“I could freeze them. Sell them through you for people to take home and bake themselves.”
“Uh-huh.” While the meat seared he chopped onions, celery and carrots rapidly, like a culinary master.
He clearly wasn’t paying attention to her. “Maybe I could make JELL-O pot pies and add fingernails.”
He stopped chopping, stared at her briefly with those bedroom eyes, then stepped over to the searing meat and flipped both humongous shoulders to the other side. “You know what I think?”
She waited for the answer to his rhetorical question, but he didn’t give one right away, so she gave the obligatory, “Tell me.”
“That all we ever talk about is food.”
He wasn’t the easiest guy to start a conversation with, and she’d never wanted to entertain the thought of getting to know him better when it might mess up their work relationship, so she’d always stuck to their mutual interest. But on his point, she’d play dumb. “Really?”
“Tell me one thing you’ve learned about me lately,” he challenged, turning his head and shoulder away from the stove, to catch her gaze.
She stopped rolling the dough to think. Being fall in Charity, with warmer than usual weather, he’d come downstairs in a short-sleeved tee-shirt, so she couldn’t help but notice. “Uh, you’ve added another section to your tattoo?” She stepped closer to see better. “It looks like a sun symbol.” The center was a red circle with black sunrays curling clockwise around it.
“Anyone can see that, but do you know why I got it and what it means?”
Another rhetorical question? She wouldn’t waste the time. “Tell me.”
After he poured some water over the pork, added the vegetables and covered two large pots, then turned on the burners to bring the water to simmering, he joined her at the pie station. Leaning on the counter, he pointed out the newest symbol on his left forearm. “This may look like a common sun symbol, but if you’ll notice, it has seven rays, each representing an energy center. Most importantly, it’s the bearer of light.”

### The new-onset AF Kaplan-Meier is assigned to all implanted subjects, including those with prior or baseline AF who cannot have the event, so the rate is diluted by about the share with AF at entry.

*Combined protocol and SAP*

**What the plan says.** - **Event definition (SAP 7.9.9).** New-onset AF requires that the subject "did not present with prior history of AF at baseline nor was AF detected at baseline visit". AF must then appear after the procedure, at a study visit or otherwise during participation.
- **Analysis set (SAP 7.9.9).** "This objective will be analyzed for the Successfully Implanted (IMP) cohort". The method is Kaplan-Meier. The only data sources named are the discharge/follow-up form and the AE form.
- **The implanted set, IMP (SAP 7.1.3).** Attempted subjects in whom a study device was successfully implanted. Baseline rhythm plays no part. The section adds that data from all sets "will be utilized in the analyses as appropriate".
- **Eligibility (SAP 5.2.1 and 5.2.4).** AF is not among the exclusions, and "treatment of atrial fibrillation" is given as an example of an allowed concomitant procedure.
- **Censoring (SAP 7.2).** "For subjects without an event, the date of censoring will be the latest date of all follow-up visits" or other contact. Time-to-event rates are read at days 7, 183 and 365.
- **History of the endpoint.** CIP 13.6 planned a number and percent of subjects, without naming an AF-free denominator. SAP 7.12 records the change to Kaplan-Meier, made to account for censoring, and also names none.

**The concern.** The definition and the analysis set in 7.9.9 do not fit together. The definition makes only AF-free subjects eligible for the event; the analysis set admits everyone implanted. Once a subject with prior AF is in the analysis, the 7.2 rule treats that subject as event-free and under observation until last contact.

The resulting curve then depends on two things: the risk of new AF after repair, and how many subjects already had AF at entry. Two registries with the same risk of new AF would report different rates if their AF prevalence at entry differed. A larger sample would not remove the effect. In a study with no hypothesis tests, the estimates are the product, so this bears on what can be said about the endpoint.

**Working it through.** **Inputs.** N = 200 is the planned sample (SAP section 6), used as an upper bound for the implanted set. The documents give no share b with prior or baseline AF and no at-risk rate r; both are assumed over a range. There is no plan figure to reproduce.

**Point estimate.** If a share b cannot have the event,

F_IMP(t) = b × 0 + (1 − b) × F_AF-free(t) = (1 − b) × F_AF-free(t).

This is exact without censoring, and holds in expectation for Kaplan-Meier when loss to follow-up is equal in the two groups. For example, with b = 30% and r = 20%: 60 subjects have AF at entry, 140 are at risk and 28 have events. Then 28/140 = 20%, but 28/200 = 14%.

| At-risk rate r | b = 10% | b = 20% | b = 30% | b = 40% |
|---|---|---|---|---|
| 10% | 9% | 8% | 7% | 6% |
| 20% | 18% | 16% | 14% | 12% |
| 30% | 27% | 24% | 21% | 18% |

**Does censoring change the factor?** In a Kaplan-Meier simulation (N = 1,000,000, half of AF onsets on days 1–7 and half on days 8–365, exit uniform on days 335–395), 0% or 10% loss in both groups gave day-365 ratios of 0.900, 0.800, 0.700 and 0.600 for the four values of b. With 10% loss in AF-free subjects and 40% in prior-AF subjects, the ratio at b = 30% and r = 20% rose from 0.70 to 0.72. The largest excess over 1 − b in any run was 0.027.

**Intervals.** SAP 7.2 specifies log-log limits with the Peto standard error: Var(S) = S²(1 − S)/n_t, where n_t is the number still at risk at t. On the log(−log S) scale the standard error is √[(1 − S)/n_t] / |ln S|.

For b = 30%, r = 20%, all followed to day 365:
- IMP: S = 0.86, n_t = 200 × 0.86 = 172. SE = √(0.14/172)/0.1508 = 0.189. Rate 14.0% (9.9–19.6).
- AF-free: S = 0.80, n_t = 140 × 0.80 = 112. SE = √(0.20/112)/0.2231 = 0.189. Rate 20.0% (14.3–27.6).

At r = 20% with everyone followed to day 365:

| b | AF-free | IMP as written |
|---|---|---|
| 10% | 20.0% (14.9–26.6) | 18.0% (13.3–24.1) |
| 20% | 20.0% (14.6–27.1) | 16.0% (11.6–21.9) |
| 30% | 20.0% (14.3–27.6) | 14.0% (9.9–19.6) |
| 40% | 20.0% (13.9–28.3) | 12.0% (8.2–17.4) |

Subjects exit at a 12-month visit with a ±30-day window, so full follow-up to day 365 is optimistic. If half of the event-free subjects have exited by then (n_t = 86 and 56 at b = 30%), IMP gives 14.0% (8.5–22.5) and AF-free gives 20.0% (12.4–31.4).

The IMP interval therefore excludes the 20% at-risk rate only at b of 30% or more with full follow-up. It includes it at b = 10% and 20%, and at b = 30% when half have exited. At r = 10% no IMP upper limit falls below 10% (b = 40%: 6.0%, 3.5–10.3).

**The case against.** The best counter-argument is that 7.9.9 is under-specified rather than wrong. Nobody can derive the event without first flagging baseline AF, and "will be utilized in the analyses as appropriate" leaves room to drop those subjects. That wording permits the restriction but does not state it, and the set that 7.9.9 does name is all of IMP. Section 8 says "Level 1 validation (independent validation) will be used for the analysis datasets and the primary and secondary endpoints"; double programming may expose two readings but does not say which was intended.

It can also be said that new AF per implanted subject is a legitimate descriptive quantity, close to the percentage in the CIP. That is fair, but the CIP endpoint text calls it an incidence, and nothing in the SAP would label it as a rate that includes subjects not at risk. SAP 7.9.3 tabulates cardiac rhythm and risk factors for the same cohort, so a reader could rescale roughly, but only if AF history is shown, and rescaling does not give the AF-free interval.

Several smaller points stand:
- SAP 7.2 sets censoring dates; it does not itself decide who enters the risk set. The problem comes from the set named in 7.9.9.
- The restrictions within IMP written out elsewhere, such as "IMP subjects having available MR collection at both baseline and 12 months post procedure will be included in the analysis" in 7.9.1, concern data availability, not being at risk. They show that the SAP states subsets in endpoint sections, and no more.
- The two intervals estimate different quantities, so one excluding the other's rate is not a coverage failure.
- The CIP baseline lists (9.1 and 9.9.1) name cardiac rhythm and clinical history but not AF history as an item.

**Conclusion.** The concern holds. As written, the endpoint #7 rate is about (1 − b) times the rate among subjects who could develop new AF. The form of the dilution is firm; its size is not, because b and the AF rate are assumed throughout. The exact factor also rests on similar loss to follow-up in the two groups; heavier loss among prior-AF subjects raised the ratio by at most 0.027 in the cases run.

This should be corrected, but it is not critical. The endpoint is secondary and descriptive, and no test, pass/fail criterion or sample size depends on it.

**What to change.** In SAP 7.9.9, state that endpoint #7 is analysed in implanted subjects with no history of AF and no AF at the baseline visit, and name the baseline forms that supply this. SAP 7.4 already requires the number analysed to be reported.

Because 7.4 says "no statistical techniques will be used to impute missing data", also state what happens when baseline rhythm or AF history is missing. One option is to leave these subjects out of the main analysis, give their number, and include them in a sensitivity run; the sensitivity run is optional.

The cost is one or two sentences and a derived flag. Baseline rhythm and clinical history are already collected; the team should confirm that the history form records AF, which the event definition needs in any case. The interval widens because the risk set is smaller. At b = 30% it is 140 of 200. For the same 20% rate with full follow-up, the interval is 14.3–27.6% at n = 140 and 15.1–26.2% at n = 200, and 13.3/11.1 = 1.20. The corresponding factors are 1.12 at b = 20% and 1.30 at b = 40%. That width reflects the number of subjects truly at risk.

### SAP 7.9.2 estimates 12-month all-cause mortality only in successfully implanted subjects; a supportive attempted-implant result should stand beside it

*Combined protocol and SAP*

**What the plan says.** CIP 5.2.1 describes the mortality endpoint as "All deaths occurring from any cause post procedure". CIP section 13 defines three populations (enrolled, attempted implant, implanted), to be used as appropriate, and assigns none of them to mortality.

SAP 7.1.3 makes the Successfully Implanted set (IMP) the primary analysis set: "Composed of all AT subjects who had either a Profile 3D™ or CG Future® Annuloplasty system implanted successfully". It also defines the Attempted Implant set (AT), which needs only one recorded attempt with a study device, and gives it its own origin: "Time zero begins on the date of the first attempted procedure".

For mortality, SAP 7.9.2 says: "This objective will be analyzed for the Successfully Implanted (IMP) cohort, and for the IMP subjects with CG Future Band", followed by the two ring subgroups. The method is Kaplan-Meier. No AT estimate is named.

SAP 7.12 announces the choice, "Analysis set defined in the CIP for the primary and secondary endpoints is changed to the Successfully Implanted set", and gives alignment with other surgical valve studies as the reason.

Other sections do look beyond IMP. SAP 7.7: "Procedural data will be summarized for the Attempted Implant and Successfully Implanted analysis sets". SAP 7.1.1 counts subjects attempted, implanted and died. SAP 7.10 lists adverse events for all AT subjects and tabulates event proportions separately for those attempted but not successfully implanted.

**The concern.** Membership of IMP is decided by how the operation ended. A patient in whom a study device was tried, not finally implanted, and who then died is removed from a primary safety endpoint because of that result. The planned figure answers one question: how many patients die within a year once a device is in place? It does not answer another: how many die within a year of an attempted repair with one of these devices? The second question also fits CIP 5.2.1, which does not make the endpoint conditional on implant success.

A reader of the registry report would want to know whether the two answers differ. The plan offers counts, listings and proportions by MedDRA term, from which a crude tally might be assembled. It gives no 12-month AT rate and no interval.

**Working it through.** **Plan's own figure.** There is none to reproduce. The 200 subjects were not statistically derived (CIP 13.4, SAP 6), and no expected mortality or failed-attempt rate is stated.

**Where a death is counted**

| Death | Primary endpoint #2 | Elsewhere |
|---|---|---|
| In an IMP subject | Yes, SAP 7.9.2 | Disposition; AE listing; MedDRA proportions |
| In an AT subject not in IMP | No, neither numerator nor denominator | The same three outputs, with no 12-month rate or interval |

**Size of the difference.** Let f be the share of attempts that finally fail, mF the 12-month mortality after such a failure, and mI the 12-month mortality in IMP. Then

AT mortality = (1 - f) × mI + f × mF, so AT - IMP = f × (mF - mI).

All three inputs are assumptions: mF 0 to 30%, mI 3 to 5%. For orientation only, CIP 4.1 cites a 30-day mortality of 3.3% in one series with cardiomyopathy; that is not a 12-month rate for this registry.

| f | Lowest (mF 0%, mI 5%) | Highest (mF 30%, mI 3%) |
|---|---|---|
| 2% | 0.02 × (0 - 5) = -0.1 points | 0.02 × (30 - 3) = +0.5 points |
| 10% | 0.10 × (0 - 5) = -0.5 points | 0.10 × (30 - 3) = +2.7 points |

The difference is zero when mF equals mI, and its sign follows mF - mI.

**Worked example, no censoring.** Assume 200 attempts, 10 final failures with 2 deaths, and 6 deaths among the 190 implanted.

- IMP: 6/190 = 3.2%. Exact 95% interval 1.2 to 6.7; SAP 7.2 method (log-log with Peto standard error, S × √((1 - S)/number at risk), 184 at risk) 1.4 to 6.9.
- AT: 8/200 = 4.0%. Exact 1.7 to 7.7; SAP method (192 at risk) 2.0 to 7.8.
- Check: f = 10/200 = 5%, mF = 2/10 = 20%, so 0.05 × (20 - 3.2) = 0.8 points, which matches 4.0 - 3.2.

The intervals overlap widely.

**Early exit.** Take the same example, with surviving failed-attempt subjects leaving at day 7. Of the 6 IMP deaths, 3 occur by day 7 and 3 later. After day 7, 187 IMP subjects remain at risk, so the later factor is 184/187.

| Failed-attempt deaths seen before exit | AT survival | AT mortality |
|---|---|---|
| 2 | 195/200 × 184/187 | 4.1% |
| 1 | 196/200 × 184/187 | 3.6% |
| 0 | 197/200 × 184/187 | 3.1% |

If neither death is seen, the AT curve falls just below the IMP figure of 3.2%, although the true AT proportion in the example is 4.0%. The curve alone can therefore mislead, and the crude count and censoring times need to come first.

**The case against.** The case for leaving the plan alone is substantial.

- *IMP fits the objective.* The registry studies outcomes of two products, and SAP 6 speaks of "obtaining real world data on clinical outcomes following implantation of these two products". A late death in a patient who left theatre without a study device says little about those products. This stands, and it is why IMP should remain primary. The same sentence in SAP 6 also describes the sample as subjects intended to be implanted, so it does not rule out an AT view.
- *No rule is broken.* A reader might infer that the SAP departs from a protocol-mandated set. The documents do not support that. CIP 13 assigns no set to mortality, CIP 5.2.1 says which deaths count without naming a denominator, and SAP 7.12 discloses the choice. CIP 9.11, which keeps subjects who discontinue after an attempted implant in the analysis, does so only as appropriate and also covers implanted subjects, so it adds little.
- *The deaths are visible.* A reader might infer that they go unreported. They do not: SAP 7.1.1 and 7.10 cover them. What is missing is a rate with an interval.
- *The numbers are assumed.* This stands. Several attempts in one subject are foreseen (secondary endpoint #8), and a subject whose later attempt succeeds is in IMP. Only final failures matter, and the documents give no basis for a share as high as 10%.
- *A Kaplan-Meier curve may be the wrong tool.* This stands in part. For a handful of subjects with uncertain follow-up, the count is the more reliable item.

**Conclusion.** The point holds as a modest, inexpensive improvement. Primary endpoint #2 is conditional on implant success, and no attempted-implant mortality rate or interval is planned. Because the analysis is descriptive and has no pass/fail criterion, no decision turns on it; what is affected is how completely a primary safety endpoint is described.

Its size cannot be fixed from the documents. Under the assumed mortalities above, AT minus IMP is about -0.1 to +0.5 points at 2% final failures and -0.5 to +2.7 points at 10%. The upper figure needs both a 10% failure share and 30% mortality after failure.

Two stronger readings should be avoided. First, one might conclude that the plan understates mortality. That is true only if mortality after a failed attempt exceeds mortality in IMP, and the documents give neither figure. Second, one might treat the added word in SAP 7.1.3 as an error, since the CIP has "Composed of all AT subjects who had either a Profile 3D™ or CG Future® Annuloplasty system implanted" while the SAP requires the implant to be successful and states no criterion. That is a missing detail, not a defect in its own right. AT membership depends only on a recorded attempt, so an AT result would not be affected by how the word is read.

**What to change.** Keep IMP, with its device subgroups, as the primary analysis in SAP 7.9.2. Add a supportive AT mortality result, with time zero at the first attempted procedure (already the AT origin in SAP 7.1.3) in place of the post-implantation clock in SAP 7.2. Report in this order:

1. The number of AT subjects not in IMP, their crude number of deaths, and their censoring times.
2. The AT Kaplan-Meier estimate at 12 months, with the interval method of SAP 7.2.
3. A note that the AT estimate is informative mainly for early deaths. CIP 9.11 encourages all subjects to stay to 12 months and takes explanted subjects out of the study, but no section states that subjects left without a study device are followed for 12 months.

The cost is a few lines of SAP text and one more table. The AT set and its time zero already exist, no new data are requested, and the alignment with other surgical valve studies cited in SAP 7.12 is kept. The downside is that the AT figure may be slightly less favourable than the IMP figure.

“Wisdom?” Deep in thought, he didn’t reply. “Does it give you energy?” she persisted.
“It identifies me as being a peace-loving person, and for a guy who spent two years in the pen, or Club Fed as some liked to call it, that says something, right?”
“Does it mean you’ve changed?”
“No. I’ve always been that way. Part of my upbringing.”
Which must’ve made prison extra challenging. “Must be a relief to have that behind you.” She wanted to ask how he’d gotten there, what he’d done, but now didn’t seem like the right time. Would there ever be a “right” time?
“Incarceration may be over, but I’ll never be rid of the experience. It’s made me abnormally independent, and I don’t trust many people.”
“I get that about you.” She could have told him that from her observations of how he dealt with her, always keeping her at a distance, which suited her for her own reasons just fine. He’d never opened up until today. He struck her as the quiet observer type, and his personality style wasn’t exactly compatible with her need to feel needed. Good thing she was a nurse and got her fill of needy people at work, because she’d never expect him to ask her for anything. “Okay, so it’s your turn to tell me something you’ve learned about me,” she said, testing his skills of observation.